Subject: Re: FWD: In Re: "The ICC and NFPA's Tug Of War"
From: Scott Maxwell <smaxwell(--nospam--at)engin.umich.edu>
Date: Thu, 19 Apr 2001 13:55:35 -0400 (EDT)
Not that this will really easy your concerns...
I believe that eventually the structural portions of NFPA 5000 and IBC
will be almost identical. My understanding is that NFPA will adopt by
reference all the appropriate standards, such as ASCE 7, AISC LRFD specs,
AISC Seismic Provisions, ACI 318, NDS, MSJC (masonry code), etc. I also
understand that this same thought has been discussed for the IBC code. I
believe the primary purpose for NFPA's new code is that they felt that the
IBC code was weak in many fire protection issues (someone please correct
me if I am wrong).
Now that is not to say that some enterprising individual can't get some
"modifications" (or as I affectionately refer to them as "tweaks") of
reference standards included in the IBC, and maybe even the NFPA 5000,
code. This could be minimized/prevented is pressure was placed on the
major players in the process to form aggreements not to "subvert" the
process of other standard organization's document development. For
example, the possibility exists that someone could "forum" shop to get a
provision in a code by adding a modification to a material standard that
got rejected by that material standard's document process (i.e. say a
proposal was rejected in the AISC LRFD spec process but then someone
proposes it as a modification to the referenced spec to be included in the
IBC). I don't really know if this happens or not, but...
I thought that I would point out one slight inaccuracy in your
letter...more than likely you don't have the state of the art versions of
the various material standards...or I should say, you are not really
required to have them. The state of the art for AISC LRFD is the new 3rd
edition specs, the state of the art for ACI 318 is the 1999 version, and
the state of the art for MSJC (masonry code) is the 1999 version. None of
these versions are referenced/used in most of the currently adopted codes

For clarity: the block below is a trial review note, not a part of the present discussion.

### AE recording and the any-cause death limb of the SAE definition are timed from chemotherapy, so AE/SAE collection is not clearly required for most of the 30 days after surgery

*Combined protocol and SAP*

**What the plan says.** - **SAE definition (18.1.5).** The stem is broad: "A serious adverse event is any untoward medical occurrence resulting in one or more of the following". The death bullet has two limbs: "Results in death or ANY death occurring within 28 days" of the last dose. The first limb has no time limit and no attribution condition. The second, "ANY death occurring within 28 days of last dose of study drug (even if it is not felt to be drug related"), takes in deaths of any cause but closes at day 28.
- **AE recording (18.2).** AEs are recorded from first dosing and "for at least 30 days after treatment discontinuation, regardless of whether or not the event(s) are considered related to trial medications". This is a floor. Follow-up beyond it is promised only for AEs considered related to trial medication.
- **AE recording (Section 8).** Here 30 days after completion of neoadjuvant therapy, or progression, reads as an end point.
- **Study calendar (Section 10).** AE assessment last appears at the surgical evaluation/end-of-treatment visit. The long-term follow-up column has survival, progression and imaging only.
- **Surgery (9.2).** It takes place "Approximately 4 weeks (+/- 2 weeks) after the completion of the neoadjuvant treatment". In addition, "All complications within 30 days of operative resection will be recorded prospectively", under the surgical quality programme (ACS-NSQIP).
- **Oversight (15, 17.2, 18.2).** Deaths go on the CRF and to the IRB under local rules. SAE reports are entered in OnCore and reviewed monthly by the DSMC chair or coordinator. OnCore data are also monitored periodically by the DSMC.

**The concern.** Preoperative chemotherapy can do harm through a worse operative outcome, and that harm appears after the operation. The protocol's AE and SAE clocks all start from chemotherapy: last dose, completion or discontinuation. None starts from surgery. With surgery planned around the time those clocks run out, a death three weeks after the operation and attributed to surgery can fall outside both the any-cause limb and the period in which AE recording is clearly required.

(unless the jurisdiction has adopted the IBC 2000, which does reference
the 1999 versions of ACI 318 and the MSJC). Thus, you are more than
likely at one step short of "state of the art". <grin>
On Thu, 19 Apr 2001, Bill Polhemus wrote:
> Not knowing if this letter to the editor of Structural Engineer magazine
> (regarding their article on the apparent competing building codes--IBC and
> NFPA 5000--with which we are apparently going to have to deal) will be
> published, I thought I'd post it here for perusal and comment:
> ----------------BEGIN FORWARDED MESSAGE-------------------------------
> I just read with interest the referenced article.
> As an owner of a one-man structural engineering practice, I'd like to give a
> little input and perspective about an implication of this controversy that
> is likely NOT uppermost in the minds of the movers and shakers of the
> code-writing bodies.
> I live and practice near Houston. Texas does not have a state-wide building
> code. The City of Houston uses UBC, but most other outlying cities and
> unincorporated areas use SBC. However, one of the larger suburbs, Pasadena,
> uses NBC!
> So I have to have the appropriate volumes of EACH of these building codes
> available in my library, and of course must update them as subsequent
> revisions are issued and adopted. This is NOT an inconsiderable expense for
> a firm like mine, where every dime has to be squeezed for what it's worth.
> Add to that the necessity of keeping up-to-date versions of the applicablle
> ACI, AISC, AISI, AF&PA, TMS and other design standards, and it is quite easy
> for me to spend thousands of dollars just in keeping "state of the art" with
> my design reference works each year.
> I have not yet spent the money on the IBC, as it isn't even on the horizon
> yet in my locality, but I'm sure it will be eventually. But it would have
> been nice to think that I was only going to have to worry about purchasing a
> single building code update from time to time, but with the announcement of
> NFPA 5000, it looks as though there will have to be at least TWO. Again,
> this is not an inconsiderable expense for my small firm, and I would venture
> to guess that there are many, many others in my predicament.
> As a sidebar, with the promise of NFPA's offering, I may well see the time
> when I have to juggle FIVE building codes (as some of the smaller
> jurisdictions won't bother to adopt the later codes) just to make sure I
> have the standard needed for a particular project! What a mass of confusion!
> William L. Polhemus, Jr., P.E.
> Polhemus Engineering Company
> Katy, Texas
> Phone 281-492-2251
> Fax 281-492-8203
> ----------------END FORWARDED MESSAGE-------------------------------
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